Metamorphosis of power

Art Exhibition

The Triveni Art Gallery is hosting an exhibition of paintings by Rubkirat Vohra, an architect and mother who has emerged into the spotlight as an artist too with her recent works that encapsulate the dichotomy of the human mind, in an articulate and seamless fashion.

Her works elucidate the philosophical bend that arises from an awareness of resignation, reconciliation and resilience of the mind as well as the soul. Vohra displays a strong communiqué by using architectural ‘spaces’, mechanical tools and shadowy and headless figures who act as protagonists with graceful élan.

Standing before her works, the viewer might get a feeling of a workshop like aura where “inner work” is in process, vibrating with the fundamental philosophical meditations and mediations.

As an artist it shows her effort to deal with the theatre of life and all that it encompasses. There is an intense silence resonating from her works. Yet, they speak volumes. Most of her works showcase a seeker in close proximity to its solution.

She leaves it to the viewer to join the dots and subsequently complete the story that she is trying to convey. Vohra’s works, in general celebrate this metamorphosis of organic human beings into full-blown individuals.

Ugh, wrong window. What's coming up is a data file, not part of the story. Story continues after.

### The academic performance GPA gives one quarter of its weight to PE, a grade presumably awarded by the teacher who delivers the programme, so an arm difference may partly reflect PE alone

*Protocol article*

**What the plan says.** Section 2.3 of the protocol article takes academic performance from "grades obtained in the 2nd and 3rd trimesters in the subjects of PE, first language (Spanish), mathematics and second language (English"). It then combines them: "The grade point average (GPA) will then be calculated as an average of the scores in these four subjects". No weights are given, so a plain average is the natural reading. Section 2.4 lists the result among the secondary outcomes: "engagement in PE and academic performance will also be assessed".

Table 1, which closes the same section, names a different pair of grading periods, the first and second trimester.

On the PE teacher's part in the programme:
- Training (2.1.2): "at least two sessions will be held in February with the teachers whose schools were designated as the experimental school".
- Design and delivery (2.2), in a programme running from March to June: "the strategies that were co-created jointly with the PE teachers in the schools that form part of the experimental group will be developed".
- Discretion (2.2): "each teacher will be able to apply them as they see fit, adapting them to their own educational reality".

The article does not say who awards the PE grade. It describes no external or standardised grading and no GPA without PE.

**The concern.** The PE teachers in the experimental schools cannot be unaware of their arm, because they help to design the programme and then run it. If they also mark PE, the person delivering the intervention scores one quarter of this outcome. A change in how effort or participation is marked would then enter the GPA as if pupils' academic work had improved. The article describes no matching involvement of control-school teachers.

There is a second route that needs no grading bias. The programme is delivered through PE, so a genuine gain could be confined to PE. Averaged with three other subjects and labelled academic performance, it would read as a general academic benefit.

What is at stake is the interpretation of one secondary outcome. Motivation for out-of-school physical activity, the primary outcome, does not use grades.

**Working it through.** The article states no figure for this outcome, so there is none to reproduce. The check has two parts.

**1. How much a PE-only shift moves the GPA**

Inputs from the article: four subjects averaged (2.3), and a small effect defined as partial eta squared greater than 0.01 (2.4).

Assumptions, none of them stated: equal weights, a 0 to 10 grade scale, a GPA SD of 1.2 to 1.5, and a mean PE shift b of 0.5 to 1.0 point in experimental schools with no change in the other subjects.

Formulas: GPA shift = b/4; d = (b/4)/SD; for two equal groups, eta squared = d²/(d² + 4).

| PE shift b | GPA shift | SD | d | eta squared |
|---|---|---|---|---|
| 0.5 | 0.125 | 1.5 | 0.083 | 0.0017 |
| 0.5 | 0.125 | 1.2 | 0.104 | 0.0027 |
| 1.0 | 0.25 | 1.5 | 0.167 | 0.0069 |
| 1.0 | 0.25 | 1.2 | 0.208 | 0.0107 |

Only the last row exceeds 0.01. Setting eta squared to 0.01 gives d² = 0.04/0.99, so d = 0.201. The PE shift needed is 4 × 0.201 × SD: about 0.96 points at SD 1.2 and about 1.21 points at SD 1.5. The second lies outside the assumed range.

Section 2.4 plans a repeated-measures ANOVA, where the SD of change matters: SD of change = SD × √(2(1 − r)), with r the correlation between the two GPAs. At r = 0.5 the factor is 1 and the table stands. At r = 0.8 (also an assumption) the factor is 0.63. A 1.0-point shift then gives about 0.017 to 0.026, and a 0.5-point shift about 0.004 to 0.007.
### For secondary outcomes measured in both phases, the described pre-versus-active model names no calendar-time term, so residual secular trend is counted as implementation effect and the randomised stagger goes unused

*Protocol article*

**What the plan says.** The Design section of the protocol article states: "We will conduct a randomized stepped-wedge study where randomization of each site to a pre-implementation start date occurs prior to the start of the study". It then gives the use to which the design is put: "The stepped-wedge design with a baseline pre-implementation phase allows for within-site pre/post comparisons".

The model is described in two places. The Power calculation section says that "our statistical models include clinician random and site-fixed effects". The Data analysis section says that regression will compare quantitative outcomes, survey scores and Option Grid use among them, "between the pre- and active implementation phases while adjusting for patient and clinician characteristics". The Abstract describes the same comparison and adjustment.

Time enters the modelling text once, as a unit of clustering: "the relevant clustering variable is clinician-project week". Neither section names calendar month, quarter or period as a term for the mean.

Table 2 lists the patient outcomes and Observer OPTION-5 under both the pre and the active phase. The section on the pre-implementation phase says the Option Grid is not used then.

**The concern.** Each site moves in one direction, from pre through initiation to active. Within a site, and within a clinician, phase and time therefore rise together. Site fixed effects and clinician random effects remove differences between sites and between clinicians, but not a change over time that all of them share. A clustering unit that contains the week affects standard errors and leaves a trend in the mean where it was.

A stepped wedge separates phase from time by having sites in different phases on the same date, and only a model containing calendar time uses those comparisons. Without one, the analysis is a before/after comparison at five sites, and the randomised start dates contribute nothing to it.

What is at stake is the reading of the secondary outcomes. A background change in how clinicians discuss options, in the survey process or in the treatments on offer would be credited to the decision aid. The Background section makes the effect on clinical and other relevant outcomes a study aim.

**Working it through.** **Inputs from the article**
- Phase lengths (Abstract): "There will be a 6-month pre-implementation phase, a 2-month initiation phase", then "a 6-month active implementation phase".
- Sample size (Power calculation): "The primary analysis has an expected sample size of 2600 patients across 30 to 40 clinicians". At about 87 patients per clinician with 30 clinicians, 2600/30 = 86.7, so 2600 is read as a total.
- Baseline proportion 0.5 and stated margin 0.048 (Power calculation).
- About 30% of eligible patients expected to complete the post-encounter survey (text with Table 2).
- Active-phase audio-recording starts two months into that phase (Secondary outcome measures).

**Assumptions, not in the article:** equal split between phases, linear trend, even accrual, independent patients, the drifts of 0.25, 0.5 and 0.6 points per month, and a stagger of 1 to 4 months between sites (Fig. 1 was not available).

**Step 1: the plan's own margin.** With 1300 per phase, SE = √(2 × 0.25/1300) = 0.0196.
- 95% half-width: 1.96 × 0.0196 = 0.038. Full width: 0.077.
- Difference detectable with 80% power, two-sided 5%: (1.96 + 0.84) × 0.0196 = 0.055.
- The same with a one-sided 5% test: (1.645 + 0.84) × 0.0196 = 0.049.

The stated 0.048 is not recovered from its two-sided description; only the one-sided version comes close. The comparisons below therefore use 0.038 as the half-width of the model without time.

The communication that takes place through the act of touching is not only spiritual but also carries an erotic charge. Without the use of any suggestive metaphors of eroticism, Vohra brings to the fore the emotions that form a whirlwind around human intimacy and highlight the need for regenerating experiences in life.

One might also be compelled to feel that her works depict life as a workshop or a studio where a novice individual might enter with a shroud of trepidation. It is all about shedding that skin to emerge on the other side, a stronger soul than yesterday and a wiser mind for tomorrow.

Certain mechanical tools appear in her works, giving away the faint suggestion that everything has a need to be fixed at some point in time. However, life is not just about damage and repair. Self absorption plays a pivotal role in the moulding of individuals.

When asked if there was any particular inspiration for her these set of works, Vohra told Metrolife, “There is no particular theme or subject. It started with me penning down all the thoughts and emotions that I encountered in the past two years. I just tried to put my thoughts and feelings onto paper and from there the sketches would emerge, later transforming into the compositions that are now there on canvas.

There is a story behind everything. And if my works can make the viewers think and reason with themselves, it feels better than anyone telling me that I have painted a pretty picture”.

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